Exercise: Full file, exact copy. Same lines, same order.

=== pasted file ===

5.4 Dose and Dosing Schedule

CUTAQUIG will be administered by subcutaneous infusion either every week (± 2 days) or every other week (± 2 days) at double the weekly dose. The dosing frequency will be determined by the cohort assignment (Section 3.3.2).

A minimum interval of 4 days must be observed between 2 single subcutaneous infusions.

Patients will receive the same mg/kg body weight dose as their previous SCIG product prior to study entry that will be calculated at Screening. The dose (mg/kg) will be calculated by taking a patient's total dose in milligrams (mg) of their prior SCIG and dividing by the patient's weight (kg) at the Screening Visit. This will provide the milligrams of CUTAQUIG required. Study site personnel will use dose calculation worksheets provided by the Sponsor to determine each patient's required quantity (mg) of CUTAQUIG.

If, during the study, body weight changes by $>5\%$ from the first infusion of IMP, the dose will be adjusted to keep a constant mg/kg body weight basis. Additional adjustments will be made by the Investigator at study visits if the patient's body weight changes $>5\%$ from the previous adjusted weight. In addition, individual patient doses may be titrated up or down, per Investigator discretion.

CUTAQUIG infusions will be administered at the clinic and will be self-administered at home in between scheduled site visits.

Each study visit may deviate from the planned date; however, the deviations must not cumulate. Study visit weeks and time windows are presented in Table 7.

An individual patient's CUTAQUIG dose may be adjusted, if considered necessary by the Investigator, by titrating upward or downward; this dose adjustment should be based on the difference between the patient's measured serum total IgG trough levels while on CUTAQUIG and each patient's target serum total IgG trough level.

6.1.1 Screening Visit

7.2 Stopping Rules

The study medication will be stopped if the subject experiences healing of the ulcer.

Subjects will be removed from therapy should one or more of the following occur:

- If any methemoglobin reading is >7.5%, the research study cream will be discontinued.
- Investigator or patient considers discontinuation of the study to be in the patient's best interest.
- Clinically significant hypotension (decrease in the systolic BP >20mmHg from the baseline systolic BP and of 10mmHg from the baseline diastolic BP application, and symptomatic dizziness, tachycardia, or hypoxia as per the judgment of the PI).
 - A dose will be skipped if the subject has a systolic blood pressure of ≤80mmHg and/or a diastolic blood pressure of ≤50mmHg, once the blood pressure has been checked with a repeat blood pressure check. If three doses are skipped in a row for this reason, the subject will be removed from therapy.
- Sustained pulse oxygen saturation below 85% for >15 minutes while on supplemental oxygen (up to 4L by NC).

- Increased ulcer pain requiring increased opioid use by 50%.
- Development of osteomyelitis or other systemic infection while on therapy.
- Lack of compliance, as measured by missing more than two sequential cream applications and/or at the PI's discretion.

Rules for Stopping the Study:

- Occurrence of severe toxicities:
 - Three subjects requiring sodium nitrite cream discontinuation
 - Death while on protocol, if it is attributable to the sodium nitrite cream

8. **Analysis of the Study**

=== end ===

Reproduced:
5.4 Dose and Dosing Schedule

CUTAQUIG will be administered by subcutaneous infusion either every week (± 2 days) or every other week (± 2 days) at double the weekly dose. The dosing frequency will be determined by the cohort assignment (Section 3.3.2).

A minimum interval of 4 days must be observed between 2 single subcutaneous infusions.

Patients will receive the same mg/kg body weight dose as their previous SCIG product prior to study entry that will be calculated at Screening. The dose (mg/kg) will be calculated by taking a patient's total dose in milligrams (mg) of their prior SCIG and dividing by the patient's weight (kg) at the Screening Visit. This will provide the milligrams of CUTAQUIG required. Study site personnel will use dose calculation worksheets provided by the Sponsor to determine each patient's required quantity (mg) of CUTAQUIG.

If, during the study, body weight changes by $>5\%$ from the first infusion of IMP, the dose will be adjusted to keep a constant mg/kg body weight basis. Additional adjustments will be made by the Investigator at study visits if the patient's body weight changes $>5\%$ from the previous adjusted weight. In addition, individual patient doses may be titrated up or down, per Investigator discretion.

CUTAQUIG infusions will be administered at the clinic and will be self-administered at home in between scheduled site visits.

Each study visit may deviate from the planned date; however, the deviations must not cumulate. Study visit weeks and time windows are presented in Table 7.

An individual patient's CUTAQUIG dose may be adjusted, if considered necessary by the Investigator, by titrating upward or downward; this dose adjustment should be based on the difference between the patient's measured serum total IgG trough levels while on CUTAQUIG and each patient's target serum total IgG trough level.

6.1.1 Screening Visit

7.2 Stopping Rules

The study medication will be stopped if the subject experiences healing of the ulcer.

Subjects will be removed from therapy should one or more of the following occur:

- If any methemoglobin reading is >7.5%, the research study cream will be discontinued.
- Investigator or patient considers discontinuation of the study to be in the patient's best interest.
- Clinically significant hypotension (decrease in the systolic BP >20mmHg from the baseline systolic BP and of 10mmHg from the baseline diastolic BP application, and symptomatic dizziness, tachycardia, or hypoxia as per the judgment of the PI).
 - A dose will be skipped if the subject has a systolic blood pressure of ≤80mmHg and/or a diastolic blood pressure of ≤50mmHg, once the blood pressure has been checked with a repeat blood pressure check. If three doses are skipped in a row for this reason, the subject will be removed from therapy.
- Sustained pulse oxygen saturation below 85% for >15 minutes while on supplemental oxygen (up to 4L by NC).

- Increased ulcer pain requiring increased opioid use by 50%.
- Development of osteomyelitis or other systemic infection while on therapy.
- Lack of compliance, as measured by missing more than two sequential cream applications and/or at the PI's discretion.

Rules for Stopping the Study:

- Occurrence of severe toxicities:
 - Three subjects requiring sodium nitrite cream discontinuation
 - Death while on protocol, if it is attributable to the sodium nitrite cream

8. **Analysis of the Study**